It’s the same play that was adapted into a feature length film with Anthony Hopkins in the lead role, but actor Jonathan Farwell played the part of Lewis in our production.I played one of Lewis’ buddies, Alan Gregg.

One night we were all standing around waiting for a touching scene to end that had Jonathan on stage with his leading lady, Deb Note (who actually became Deb Note-Farwell at the end of the run, as they were married in the theater on closing night after the final performance.)

We were standing there quietly in the dark stage wing but one of the older gents, Grant, had his hand in his pocket and he kept jingling something that sounded like change.


Grant was about eighty-years-old and hard-of-hearing, so I’m sure I wasn’t the only one contemplating saying something to him. We were all kind of giving each other looks as it went on..


We took turns glancing down and watching Grant fiddle in his pocket until the stage manager, Liz, finally came back and spoke in a hushed but urgent tone that made it quite clear we weren’t the only ones who could hear it.

“Do one of you guys have change in your pocket?” she asked. “We keep hearing a jingling sound and you can hear it out in the first few rows, it’s VERY distracting!”

Nobody wanted to rat Grant out. He was a sweetheart who put a lot into his performances and everyone liked him. Plus, his health hadn’t been so great and we all saw how much he struggled; we had a soft-spot for old Grant.

“No, none of us have any change or anything, really!”

We all denied it and no-one looked at Grant.

“Well then, let’s see your hands.. everyone pull your hands out of your pockets right now and show me they’re empty!”

We could all hear Jonathan and Deb on stage saying their lines in low, hushed tones. It was an emotional scene and we knew the audience would be hanging on every word.

It was going to end and go dark in about two minutes, then we’d shuffle out there and the lights would come up on the next scene, which would be the bunch of us talking as we sat around a table. Liz examined our open palms and made sure no-one was holding anything, then she instructed us all to keep our hands out of our pockets for the next two minutes until the scene ended.

But sure enough, as soon as she left, Grant’s hands went right back into his pockets and the jingling resumed..


As much as I loved Grant I just had to ask. It wasn’t my place to make him stop and I didn’t want to be the stage manager, so I just framed it as a question..

“Hey Grant” I whispered, “are you absolutely certain you don’t have any change in your pockets? I mean, we can all hear the jingling that Liz was talking about.”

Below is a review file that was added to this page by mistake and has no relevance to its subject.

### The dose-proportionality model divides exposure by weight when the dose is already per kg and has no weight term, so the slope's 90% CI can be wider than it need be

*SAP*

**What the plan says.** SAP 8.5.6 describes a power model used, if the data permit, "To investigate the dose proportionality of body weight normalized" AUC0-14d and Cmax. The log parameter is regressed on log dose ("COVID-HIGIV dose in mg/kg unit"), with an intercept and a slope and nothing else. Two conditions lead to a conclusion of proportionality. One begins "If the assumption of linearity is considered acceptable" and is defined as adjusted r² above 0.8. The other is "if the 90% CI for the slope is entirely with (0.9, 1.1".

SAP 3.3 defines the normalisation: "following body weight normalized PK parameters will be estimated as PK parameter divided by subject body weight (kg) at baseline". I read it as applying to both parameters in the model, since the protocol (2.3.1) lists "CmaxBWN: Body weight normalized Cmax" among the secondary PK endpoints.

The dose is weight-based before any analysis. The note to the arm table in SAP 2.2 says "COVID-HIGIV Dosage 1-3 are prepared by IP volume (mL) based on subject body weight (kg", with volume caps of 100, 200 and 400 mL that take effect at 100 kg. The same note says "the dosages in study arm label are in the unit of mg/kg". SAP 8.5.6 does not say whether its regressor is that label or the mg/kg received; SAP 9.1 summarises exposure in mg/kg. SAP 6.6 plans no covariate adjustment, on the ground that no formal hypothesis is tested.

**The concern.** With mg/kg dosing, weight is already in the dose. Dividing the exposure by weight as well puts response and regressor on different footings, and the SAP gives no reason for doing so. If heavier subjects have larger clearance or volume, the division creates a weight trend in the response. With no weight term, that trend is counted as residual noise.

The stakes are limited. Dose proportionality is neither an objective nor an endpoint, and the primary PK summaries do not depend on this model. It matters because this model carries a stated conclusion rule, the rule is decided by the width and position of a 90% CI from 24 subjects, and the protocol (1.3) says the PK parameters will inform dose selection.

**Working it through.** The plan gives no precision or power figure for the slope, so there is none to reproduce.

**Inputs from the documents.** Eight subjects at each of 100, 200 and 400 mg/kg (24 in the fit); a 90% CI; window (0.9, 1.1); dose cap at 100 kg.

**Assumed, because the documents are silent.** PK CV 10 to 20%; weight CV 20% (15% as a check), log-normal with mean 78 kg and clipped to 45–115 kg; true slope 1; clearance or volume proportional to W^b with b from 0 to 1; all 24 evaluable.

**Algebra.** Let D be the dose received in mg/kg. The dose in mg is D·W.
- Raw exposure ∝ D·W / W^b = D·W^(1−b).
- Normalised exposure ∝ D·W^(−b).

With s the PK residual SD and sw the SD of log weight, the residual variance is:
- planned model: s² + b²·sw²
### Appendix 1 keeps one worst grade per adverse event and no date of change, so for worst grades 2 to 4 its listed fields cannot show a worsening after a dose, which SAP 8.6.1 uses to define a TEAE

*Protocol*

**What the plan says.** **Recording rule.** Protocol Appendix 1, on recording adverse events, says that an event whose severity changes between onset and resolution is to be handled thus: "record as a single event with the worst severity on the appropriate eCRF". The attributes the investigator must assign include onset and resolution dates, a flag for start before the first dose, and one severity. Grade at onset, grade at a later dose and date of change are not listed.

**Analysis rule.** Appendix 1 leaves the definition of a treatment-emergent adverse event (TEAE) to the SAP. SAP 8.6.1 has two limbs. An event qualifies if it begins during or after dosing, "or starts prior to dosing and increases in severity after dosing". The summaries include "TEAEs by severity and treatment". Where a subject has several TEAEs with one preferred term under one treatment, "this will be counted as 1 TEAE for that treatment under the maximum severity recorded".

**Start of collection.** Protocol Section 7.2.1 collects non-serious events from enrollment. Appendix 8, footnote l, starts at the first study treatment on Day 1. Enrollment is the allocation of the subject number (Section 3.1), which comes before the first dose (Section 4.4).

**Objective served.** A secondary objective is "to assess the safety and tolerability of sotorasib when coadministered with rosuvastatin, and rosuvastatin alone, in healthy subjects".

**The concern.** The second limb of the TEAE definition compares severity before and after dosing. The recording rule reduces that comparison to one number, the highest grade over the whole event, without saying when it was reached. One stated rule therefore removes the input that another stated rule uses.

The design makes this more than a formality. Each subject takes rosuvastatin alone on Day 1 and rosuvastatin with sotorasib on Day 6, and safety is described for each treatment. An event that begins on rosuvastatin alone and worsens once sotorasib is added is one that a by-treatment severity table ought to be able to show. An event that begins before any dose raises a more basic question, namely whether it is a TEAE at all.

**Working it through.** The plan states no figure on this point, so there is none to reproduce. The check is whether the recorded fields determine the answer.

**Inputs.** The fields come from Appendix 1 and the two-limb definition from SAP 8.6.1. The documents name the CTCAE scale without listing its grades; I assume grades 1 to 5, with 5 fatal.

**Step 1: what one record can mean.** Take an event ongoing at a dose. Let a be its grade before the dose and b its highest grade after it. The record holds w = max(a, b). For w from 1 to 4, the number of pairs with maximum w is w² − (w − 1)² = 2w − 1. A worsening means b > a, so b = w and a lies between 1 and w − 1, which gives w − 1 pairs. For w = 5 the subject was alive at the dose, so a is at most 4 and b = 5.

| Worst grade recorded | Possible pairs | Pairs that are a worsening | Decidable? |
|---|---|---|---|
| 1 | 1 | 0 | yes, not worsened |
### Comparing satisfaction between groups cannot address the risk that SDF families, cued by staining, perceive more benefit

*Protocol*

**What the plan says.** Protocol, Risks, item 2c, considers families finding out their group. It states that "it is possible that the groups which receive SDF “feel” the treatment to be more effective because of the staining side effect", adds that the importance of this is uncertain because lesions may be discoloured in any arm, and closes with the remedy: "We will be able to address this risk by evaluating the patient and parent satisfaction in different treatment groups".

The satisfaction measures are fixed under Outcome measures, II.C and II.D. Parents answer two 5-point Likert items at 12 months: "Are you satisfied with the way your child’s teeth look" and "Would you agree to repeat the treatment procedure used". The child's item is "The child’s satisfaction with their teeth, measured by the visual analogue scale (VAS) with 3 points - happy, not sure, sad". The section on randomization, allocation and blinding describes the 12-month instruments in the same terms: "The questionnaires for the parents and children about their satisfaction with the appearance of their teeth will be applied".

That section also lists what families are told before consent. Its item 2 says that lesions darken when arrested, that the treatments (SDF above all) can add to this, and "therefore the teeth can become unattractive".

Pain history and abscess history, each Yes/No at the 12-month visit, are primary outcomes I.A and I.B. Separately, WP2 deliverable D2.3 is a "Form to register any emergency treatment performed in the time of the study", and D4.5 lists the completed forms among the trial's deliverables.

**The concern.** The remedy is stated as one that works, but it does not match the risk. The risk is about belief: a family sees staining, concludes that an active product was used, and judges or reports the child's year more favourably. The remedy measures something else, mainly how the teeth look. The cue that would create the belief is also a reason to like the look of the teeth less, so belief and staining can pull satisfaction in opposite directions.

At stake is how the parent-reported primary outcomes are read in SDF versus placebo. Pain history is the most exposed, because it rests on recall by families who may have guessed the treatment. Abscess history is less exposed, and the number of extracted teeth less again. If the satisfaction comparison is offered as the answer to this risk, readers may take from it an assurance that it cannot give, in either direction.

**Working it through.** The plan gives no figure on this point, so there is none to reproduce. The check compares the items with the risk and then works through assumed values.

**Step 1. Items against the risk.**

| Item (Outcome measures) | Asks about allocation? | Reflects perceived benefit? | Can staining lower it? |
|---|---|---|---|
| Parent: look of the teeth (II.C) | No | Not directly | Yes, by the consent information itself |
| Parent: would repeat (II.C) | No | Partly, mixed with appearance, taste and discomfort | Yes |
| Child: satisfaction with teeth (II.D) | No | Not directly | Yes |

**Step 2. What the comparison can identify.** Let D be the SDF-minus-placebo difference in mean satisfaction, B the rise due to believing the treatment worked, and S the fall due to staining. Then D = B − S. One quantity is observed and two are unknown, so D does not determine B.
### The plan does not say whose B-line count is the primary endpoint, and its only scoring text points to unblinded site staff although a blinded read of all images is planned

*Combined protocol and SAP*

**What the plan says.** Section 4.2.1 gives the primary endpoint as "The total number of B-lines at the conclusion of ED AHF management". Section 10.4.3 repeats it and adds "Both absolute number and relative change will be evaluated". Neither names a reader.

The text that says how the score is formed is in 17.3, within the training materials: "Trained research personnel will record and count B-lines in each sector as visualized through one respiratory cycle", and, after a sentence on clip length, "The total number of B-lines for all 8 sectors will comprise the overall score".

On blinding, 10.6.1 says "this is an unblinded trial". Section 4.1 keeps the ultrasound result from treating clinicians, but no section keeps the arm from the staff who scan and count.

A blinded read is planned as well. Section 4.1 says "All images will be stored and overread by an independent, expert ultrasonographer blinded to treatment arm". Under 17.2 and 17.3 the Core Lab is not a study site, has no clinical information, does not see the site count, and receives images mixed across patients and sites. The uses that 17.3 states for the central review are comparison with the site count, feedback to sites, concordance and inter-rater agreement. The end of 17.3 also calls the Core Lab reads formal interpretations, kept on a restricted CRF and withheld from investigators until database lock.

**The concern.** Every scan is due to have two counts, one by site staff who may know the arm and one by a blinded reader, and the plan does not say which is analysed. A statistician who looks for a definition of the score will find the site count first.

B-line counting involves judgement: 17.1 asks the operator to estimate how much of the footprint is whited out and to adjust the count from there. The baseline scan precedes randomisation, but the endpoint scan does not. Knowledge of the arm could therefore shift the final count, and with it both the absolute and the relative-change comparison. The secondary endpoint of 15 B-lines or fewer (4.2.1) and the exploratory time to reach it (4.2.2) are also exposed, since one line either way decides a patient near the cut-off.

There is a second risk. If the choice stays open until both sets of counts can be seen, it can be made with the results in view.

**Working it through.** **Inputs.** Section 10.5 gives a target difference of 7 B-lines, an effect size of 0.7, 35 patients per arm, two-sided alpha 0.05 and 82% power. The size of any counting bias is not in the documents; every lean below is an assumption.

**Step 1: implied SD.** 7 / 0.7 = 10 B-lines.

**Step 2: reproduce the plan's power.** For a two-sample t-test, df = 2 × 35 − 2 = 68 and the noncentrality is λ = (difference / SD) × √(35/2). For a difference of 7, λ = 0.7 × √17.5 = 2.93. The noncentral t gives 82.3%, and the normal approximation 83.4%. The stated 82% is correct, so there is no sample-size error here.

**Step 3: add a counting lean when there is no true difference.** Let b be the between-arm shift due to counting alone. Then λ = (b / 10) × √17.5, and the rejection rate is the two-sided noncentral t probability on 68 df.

“Oh for Cryin’ out loud!” Grant looked indignant as he pulled his hand out and held the offending matter in front of me. “For the last time, I don’t have any goddamn change in my pocket.. all I've got here are my car keys!”

I can’t stress how difficult it was for all of us to keep looking solemn throughout our next scene, given that the one which Jonathan and Deb had just completed was her character’s death scene. It wasn’t easy.


Hardtack and Wooden Buckets

The ship I was on in the US Navy.
Photo by some guy in a helicopter.
People nowadays find it difficult to believe that I was ever in the US Navy.

Yes, long ago I painted a ship, and then chipped the paint off the ship and repainted it. That’s what you do in the Navy when you’re in long enough. They like to repaint their ships every couple of weeks or so to keep them looking spiffy.

I hadn’t thought of my Navy years until I started watching this mini-series called “Carrier,” which is about aircraft carriers and stuff, but mostly just aircraft carriers, and mostly just one named the USS Nimitz. While watching this series I noticed that a lot of things have changed since I was in but some things are the same.

Young sailors still whine and complain, and get way too drunk when they get a bit of shore leave. They do a pretty good job for the most part, but occasionally blow it over something stupid like drugs or alcohol, which gets them restricted, fined, busted down in rank and, if the offense is bad enough, tossed in the brig and/or kicked out of the Navy.

Two things have changed drastically though, and that would be two things they apparently now have on ships that they didn’t have in my day, both of which I’d think would be nothing but major distractions..

Those two things are women and the Internet.

I got out in 1981, and I can't imagine being at sea with either of those. First of all, the women..

Boys like girls, mostly. Some of them like other boys, but that’s a whole different ballgame. Girls like boys too, mostly, and I just can’t see them all cramped up together in shipboard spaces for months on end. It’s bad enough when guys and girls work together in a standard office environment. We have to have law firms that do sexual harassment seminars and there are always little dramas that take place.